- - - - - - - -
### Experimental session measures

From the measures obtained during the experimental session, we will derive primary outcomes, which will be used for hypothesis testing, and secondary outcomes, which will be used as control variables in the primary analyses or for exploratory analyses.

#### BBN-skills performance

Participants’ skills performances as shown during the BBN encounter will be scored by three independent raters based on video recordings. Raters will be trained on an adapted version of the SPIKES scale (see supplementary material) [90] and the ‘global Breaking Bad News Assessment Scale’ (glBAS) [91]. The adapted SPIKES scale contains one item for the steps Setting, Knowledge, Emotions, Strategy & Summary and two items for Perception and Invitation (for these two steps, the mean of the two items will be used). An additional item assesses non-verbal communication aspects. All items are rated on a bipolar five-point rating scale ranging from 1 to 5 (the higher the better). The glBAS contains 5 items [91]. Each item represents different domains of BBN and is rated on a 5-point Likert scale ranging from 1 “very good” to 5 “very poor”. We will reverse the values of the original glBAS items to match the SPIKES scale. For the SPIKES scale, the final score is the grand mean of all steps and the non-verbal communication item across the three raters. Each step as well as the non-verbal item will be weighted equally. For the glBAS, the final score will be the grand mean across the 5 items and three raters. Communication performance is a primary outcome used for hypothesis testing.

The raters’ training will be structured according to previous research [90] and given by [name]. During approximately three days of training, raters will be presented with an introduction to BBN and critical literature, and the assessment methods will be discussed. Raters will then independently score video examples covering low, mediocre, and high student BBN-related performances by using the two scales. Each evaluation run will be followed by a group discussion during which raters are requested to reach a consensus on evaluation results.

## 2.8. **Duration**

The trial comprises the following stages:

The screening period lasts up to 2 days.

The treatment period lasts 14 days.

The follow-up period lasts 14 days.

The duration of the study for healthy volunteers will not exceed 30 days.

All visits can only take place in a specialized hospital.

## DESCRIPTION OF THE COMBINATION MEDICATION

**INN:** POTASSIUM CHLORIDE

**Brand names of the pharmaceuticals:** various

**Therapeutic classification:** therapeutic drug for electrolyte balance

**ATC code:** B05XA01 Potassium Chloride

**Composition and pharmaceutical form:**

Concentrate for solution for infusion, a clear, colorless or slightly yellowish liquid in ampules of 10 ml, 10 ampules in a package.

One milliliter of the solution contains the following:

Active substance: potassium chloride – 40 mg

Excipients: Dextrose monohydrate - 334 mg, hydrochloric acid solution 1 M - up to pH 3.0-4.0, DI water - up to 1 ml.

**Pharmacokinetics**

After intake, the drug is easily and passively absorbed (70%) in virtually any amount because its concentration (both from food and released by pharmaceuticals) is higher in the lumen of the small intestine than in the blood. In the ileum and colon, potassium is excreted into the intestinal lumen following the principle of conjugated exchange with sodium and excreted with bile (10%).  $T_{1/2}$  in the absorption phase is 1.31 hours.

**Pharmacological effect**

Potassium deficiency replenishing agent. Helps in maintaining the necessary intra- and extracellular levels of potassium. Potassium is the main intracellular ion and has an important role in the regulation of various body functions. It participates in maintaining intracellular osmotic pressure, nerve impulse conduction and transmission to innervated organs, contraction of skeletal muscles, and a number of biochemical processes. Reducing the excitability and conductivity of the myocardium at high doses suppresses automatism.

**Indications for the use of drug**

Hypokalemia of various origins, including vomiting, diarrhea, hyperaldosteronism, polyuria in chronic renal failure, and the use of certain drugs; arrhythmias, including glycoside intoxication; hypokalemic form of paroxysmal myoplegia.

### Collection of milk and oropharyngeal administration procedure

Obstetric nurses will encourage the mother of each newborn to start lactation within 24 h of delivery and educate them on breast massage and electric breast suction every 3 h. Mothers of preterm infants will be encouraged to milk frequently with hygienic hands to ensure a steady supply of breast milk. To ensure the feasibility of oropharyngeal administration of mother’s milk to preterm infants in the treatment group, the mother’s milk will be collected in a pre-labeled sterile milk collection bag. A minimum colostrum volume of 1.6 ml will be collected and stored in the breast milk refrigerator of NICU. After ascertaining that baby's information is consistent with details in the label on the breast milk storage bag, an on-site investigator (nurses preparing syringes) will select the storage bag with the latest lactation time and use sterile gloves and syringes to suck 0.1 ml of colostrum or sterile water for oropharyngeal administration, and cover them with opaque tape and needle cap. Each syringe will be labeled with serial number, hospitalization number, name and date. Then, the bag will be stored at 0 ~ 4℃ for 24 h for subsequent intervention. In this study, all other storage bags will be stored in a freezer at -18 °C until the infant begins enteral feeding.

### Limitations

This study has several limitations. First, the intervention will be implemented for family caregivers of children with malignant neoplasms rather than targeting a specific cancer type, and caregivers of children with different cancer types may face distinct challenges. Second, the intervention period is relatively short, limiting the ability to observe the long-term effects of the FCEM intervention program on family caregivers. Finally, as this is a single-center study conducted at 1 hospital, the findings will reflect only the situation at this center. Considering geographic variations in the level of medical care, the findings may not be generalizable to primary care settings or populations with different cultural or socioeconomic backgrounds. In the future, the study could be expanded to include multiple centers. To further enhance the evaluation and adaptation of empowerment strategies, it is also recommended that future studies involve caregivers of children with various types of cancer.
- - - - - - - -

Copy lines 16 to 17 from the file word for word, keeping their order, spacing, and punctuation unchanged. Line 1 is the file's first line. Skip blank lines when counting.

**Therapeutic classification:** therapeutic drug for electrolyte balance

**ATC code:** B05XA01 Potassium Chloride